Island Science

Small Monsters in the Water – Chimeras

by Dr. Sarah D. Oktay
Managing Director UMass Boston Nantucket Field Station

A chimera (from the Greek word for she-goat) is a fire breathing female creature from Greek mythology made of three different animals; a lion, a serpent and a goat. The chimera was the “daughter” of Typhon and Echidna and the “sister” of Cerberus and the Hydra. The chimera was destroyed by Bellerophon atop his steed, Pegasus, another even better known chimera. In literature, the term chimera is used to describe any mythical or fictional animal composed of parts of other animals like the griffin or Minotaur.

In genetics a chimera is a single organism (usually an animal but can be a plant) composed of two or more different populations of genetically different cells that come from two different zygotes involved in sexual reproduction. In other words they form when two embryos fuse together in the womb or seed and the result is a mix of tissues. This occurs in humans and is more common in vitro fertilization. It can even result in a person having two different blood types or both types of sexual organs and this condition is not as rare as originally beloved. Almost all marmosets are chimeras, specifically germline chimeras, as a result of being born as fraternal twins and sharing DNA with their sibling ( accessed August 12, 2012).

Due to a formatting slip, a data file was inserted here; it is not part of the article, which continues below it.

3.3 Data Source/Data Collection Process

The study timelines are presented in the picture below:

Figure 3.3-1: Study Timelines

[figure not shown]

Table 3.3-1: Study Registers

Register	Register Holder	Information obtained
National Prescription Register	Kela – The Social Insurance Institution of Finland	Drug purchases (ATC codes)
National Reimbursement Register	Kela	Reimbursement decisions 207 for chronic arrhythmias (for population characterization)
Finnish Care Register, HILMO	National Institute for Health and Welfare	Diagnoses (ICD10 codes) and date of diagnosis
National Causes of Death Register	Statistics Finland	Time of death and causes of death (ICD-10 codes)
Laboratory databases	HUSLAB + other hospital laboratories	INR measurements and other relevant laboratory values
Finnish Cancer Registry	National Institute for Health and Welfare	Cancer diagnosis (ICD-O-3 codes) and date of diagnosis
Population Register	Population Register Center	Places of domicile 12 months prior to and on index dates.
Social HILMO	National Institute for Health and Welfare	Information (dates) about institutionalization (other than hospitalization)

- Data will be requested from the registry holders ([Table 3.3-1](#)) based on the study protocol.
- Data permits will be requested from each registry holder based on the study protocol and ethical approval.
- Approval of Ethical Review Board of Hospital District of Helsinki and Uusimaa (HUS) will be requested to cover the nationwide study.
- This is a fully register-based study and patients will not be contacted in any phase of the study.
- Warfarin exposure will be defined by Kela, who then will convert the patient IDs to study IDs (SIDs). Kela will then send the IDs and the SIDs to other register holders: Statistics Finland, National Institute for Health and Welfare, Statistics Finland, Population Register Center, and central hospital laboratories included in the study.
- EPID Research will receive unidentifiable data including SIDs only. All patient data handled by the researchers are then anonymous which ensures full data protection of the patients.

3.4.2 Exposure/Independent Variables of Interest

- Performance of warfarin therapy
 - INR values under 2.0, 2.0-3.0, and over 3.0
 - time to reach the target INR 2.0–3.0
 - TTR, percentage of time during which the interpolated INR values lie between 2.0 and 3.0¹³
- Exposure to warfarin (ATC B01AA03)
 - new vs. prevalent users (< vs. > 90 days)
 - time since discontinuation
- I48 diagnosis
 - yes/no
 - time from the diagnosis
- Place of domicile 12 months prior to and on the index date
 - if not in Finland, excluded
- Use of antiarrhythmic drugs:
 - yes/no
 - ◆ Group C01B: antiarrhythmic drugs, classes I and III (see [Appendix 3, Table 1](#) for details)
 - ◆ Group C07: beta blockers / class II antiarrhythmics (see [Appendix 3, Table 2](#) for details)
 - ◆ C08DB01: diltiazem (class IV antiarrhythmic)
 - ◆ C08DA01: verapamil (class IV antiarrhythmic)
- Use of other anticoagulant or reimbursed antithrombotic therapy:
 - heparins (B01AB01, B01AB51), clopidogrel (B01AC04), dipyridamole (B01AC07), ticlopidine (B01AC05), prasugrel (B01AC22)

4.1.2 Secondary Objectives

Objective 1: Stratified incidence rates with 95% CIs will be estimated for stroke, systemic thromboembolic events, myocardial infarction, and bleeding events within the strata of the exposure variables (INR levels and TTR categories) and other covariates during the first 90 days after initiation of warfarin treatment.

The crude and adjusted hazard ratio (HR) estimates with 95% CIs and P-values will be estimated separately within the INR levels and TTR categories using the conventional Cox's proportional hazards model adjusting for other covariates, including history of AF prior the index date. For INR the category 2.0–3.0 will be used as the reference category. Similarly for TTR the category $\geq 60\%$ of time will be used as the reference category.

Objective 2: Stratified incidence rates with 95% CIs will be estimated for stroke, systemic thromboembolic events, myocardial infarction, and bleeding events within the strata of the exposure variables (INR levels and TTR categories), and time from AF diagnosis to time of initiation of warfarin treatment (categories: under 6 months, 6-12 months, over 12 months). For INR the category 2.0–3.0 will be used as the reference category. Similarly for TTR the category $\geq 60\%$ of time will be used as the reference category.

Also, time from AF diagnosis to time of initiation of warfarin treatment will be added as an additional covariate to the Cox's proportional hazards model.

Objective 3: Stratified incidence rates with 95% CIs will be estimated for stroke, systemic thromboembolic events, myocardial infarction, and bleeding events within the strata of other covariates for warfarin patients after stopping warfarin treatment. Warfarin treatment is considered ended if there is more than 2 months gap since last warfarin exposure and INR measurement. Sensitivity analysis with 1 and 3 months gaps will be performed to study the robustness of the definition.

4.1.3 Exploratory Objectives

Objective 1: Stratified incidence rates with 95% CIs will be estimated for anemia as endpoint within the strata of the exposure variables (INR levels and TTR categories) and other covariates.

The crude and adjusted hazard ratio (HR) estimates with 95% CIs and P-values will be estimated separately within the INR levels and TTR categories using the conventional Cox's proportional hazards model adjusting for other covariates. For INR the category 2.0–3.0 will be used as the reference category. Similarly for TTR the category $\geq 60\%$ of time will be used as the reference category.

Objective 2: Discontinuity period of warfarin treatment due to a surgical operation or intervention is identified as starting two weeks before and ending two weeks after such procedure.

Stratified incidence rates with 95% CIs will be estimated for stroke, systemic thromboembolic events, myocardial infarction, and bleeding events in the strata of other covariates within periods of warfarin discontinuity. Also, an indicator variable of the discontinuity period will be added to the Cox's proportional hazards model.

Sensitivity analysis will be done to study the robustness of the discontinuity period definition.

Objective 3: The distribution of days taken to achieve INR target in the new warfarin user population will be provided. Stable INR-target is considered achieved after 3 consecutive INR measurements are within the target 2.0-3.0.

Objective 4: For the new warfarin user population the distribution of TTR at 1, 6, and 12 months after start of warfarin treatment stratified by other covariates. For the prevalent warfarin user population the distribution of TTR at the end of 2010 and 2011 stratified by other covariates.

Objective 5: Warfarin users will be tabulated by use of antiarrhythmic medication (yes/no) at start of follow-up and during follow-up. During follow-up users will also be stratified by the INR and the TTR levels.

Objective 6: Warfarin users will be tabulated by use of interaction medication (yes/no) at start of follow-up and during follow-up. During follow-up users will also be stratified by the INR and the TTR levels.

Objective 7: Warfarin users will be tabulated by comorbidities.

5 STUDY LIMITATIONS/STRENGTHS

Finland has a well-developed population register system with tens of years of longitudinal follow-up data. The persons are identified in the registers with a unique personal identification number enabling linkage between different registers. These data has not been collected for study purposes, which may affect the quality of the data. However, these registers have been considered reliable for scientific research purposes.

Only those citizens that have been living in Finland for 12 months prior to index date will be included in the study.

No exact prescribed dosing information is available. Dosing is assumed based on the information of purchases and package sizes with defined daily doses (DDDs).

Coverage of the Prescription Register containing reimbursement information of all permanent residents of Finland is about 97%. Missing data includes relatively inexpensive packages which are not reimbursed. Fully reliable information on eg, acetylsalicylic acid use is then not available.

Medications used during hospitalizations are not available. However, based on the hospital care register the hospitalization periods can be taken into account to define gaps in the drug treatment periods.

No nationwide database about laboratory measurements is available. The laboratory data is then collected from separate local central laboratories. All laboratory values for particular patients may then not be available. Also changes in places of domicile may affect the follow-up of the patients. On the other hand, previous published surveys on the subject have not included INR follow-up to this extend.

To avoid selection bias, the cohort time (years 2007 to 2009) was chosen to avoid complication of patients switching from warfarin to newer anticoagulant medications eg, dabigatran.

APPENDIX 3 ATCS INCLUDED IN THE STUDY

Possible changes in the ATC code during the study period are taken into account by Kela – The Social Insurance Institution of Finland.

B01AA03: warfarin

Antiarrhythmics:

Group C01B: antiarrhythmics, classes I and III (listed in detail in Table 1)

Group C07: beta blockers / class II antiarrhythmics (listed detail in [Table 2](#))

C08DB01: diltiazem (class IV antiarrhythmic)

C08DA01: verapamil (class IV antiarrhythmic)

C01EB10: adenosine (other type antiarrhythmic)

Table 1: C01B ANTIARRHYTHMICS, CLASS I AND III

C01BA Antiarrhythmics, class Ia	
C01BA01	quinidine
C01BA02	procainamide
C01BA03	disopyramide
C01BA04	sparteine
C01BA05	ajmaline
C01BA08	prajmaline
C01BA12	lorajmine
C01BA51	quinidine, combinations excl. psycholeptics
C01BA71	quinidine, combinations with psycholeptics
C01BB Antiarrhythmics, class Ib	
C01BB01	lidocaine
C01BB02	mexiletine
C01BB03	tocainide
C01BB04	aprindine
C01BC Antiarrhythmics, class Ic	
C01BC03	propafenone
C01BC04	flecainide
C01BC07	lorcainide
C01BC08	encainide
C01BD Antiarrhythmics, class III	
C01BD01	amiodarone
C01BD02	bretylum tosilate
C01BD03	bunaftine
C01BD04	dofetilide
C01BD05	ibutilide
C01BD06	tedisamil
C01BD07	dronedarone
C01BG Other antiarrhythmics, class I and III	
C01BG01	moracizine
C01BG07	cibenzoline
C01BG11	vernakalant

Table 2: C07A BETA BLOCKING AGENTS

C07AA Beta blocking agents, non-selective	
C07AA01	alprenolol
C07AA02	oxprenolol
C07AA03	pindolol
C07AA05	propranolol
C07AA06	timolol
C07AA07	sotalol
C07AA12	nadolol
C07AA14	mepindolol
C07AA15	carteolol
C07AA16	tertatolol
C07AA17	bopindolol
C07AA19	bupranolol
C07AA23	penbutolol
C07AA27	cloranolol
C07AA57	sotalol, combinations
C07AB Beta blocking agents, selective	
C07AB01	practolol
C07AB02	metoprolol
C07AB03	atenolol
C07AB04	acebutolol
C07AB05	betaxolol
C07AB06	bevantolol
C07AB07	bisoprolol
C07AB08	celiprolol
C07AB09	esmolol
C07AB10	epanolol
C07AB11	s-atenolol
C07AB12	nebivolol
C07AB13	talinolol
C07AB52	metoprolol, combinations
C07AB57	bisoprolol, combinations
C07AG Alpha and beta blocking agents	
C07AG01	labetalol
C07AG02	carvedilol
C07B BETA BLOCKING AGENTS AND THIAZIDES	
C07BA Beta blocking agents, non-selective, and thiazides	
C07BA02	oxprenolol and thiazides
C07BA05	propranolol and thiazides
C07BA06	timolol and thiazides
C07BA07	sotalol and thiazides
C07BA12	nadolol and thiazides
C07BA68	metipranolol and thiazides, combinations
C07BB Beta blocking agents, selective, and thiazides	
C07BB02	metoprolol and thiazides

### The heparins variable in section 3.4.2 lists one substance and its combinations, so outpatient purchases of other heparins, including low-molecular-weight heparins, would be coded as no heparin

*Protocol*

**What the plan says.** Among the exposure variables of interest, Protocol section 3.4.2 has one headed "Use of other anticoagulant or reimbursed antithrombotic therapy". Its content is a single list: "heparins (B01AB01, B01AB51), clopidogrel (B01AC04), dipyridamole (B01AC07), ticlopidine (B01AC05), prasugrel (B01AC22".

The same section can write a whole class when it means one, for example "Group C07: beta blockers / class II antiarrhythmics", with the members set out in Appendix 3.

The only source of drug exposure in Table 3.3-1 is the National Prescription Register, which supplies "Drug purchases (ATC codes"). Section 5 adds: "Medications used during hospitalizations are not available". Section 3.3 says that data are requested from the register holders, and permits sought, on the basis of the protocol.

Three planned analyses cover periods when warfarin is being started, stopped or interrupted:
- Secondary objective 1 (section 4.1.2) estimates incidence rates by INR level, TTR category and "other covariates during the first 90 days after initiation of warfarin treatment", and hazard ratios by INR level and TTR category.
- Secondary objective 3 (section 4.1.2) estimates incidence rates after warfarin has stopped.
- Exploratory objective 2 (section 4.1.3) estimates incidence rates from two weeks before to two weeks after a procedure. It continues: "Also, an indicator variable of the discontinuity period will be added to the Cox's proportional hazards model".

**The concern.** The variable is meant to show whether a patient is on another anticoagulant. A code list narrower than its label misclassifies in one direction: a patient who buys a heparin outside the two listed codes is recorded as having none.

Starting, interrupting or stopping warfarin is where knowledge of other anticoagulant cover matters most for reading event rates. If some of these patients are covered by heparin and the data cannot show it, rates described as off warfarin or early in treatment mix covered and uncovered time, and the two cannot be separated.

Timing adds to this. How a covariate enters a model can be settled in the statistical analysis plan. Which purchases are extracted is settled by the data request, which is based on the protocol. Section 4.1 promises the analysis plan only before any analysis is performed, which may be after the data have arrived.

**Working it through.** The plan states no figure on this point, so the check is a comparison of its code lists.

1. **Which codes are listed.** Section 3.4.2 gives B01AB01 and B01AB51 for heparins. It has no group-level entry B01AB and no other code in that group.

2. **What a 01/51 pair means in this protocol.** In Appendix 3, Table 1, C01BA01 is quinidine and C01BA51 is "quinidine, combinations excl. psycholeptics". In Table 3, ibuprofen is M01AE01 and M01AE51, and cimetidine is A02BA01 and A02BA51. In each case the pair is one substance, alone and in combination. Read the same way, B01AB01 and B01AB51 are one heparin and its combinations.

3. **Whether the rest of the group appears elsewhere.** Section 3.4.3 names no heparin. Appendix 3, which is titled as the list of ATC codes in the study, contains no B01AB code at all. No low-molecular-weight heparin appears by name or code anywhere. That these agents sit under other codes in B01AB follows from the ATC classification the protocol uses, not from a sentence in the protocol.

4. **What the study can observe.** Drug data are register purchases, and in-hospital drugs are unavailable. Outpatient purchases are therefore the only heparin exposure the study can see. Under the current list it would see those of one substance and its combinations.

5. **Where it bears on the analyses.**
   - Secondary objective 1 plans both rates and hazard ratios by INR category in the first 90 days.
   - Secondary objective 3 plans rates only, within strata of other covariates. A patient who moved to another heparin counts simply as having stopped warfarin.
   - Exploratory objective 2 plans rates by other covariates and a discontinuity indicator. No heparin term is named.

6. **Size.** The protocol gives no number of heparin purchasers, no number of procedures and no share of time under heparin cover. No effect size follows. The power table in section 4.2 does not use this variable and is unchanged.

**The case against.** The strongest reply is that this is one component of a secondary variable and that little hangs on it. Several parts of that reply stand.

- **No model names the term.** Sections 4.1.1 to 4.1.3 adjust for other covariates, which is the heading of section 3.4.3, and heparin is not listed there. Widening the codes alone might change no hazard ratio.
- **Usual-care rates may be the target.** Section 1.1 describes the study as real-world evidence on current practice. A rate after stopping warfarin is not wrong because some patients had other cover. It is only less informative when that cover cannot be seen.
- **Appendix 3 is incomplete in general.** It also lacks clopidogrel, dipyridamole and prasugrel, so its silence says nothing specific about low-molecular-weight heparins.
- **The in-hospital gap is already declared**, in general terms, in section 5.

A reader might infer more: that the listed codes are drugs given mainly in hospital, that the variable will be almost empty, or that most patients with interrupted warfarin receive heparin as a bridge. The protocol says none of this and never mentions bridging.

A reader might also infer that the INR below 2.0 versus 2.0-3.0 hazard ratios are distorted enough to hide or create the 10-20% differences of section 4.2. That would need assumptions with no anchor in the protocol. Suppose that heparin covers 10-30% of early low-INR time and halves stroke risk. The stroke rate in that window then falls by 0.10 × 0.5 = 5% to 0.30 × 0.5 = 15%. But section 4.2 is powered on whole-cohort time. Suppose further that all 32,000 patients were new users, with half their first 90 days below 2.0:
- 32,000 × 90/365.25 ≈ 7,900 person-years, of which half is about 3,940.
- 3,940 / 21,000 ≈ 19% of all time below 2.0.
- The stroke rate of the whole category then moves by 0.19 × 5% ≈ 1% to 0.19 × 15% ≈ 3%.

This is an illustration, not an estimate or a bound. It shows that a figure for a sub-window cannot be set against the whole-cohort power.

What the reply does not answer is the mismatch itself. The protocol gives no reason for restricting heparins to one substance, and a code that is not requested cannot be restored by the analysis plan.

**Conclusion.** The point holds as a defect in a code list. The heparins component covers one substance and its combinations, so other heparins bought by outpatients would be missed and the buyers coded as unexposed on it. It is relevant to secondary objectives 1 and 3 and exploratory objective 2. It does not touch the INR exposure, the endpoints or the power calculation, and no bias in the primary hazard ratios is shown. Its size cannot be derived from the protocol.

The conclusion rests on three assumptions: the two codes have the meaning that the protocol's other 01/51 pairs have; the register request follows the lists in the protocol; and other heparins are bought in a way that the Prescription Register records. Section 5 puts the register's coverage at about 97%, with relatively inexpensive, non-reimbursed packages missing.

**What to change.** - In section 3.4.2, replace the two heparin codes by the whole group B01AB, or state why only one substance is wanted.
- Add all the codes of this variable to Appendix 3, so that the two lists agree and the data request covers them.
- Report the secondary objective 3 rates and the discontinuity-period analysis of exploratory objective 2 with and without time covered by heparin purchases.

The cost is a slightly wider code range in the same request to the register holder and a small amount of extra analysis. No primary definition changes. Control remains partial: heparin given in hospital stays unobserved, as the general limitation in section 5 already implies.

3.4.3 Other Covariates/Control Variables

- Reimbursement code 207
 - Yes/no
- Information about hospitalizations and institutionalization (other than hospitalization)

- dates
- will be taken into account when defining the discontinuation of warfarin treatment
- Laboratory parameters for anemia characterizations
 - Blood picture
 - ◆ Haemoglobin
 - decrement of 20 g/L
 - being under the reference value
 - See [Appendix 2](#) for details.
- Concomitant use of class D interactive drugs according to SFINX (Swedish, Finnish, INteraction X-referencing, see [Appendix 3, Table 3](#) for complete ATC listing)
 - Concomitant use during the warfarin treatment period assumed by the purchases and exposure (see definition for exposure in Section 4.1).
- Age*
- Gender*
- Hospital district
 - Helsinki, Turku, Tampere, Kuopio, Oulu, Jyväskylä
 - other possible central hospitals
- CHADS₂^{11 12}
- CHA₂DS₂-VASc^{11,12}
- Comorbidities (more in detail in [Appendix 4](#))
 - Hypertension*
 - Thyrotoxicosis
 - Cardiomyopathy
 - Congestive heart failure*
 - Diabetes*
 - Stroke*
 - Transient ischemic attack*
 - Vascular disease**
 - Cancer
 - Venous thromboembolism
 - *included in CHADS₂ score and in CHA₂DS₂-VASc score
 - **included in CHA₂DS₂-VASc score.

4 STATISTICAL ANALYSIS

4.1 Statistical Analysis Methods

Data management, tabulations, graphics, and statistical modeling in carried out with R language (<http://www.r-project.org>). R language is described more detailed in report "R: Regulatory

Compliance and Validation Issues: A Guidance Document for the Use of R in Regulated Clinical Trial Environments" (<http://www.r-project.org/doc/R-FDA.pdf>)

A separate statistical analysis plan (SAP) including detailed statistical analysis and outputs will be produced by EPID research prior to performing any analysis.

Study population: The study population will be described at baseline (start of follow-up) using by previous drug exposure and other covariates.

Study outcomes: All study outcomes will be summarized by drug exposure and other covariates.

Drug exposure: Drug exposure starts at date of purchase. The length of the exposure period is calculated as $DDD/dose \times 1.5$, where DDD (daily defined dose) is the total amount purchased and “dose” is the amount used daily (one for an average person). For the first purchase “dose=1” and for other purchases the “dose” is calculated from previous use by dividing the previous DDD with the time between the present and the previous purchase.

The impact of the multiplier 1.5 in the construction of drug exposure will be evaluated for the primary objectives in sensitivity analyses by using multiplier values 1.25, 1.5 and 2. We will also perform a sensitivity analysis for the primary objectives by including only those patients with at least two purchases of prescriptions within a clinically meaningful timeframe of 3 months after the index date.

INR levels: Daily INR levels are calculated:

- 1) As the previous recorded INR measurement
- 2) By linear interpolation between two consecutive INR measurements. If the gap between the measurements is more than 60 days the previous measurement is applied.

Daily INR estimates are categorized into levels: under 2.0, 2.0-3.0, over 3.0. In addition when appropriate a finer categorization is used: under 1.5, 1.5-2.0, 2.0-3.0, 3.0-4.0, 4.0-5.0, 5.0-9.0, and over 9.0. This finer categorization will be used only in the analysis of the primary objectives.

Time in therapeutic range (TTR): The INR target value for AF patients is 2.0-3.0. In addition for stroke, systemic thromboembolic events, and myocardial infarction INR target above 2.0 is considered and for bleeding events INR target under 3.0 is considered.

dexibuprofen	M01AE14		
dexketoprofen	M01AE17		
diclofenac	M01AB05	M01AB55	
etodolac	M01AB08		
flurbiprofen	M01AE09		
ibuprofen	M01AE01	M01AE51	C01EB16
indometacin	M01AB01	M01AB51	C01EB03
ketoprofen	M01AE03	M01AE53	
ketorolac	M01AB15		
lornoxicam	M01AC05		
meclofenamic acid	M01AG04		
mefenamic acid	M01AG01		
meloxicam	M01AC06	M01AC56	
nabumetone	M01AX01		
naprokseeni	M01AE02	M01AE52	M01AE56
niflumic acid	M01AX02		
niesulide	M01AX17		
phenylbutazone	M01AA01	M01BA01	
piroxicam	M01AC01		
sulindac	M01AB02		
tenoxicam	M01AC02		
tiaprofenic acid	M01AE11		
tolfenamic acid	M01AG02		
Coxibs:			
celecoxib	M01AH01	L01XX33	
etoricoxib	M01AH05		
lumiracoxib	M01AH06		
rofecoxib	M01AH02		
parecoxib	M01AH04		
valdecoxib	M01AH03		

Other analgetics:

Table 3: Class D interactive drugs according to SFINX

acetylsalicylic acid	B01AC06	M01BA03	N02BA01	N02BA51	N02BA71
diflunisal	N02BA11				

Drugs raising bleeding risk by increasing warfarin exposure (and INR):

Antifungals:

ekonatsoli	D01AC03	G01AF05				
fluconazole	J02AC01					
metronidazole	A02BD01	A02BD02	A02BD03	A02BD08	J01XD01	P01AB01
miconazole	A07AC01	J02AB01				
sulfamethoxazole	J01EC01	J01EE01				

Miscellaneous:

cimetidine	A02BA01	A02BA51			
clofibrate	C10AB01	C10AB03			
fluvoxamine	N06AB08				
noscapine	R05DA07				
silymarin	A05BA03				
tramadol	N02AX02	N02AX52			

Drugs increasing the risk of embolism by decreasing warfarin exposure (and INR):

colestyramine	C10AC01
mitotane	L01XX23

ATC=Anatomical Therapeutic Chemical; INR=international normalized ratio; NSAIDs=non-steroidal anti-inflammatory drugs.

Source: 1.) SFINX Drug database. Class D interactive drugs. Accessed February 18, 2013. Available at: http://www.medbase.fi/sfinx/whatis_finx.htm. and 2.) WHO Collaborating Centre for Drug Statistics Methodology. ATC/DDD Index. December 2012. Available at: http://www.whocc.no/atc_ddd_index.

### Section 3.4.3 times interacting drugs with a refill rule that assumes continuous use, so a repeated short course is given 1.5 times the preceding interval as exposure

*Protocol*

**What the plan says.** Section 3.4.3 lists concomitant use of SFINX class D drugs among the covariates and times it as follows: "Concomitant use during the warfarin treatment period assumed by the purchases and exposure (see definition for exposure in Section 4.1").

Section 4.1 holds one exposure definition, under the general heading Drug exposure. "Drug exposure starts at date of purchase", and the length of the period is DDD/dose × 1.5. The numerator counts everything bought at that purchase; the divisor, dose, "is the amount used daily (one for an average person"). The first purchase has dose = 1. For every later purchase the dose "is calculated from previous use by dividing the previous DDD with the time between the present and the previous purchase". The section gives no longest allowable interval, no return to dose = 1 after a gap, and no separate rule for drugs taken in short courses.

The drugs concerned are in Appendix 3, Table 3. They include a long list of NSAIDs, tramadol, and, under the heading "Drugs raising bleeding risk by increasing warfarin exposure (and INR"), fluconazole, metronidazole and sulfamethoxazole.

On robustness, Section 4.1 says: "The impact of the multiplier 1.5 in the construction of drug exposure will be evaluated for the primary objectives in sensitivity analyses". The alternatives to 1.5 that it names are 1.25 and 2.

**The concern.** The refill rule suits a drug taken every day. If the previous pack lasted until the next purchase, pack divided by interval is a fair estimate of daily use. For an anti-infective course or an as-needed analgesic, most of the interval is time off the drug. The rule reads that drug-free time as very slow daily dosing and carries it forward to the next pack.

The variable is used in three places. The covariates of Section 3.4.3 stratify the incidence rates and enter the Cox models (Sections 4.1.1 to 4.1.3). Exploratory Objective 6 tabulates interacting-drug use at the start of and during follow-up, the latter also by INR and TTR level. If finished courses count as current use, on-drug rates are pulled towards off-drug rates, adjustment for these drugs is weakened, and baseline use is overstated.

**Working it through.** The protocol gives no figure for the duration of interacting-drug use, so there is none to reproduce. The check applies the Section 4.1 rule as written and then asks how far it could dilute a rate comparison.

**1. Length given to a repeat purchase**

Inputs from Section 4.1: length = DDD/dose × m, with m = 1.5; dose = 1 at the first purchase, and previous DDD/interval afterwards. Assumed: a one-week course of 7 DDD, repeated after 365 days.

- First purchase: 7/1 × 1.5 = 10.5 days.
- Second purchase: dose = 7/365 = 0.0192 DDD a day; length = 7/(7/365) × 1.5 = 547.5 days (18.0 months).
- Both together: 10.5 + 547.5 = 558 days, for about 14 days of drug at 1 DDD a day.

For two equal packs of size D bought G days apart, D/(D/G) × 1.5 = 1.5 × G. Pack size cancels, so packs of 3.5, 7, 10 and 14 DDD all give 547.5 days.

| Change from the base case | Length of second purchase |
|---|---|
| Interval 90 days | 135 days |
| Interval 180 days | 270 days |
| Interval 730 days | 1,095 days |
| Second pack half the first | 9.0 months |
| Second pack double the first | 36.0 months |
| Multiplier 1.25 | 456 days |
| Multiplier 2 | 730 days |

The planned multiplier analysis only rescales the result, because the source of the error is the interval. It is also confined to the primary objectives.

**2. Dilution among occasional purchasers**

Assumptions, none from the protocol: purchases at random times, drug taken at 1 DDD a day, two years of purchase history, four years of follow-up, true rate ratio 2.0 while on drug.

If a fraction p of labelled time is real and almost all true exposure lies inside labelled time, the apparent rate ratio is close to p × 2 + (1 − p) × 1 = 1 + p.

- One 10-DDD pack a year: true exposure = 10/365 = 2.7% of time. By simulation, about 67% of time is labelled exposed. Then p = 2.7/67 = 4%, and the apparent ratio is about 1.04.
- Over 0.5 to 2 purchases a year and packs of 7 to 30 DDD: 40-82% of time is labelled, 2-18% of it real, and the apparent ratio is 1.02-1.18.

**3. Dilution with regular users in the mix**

Anglerfish exhibit probably the strangest case of “parasitic chimerism” as a “natural” part of their life stages. This is one of those “truth is stranger than fiction” stories. Male Ceratioid Anglerfish (deep sea fish also called Sea Devils) start searching for a female anglerfish from the moment they are born. They find the females using super developed olfactory glands and latch on to the much larger females. Then these little males (sometimes can be more than one) release an enzyme that begins to digest the skin and scales of both themselves and the female down to the blood vessel level until they fuse into a hermaphroditic individual. This is crazy isn’t it?  This process is a little similar to our hermaphroditic slipper shells bivalves that we discussed a few years ago. Well, there is a method to this madness. Once they are fused to the female; the males develop into sexual maturity becoming essentially one giant set of testicles (I know, I am trying to be good and leave out the obvious commentary) that supplies a constant amount of sperm that fertilizes the Borg-like females’ so that more offspring can be produced. Why this is not a Ridley Scott movie I don’t know.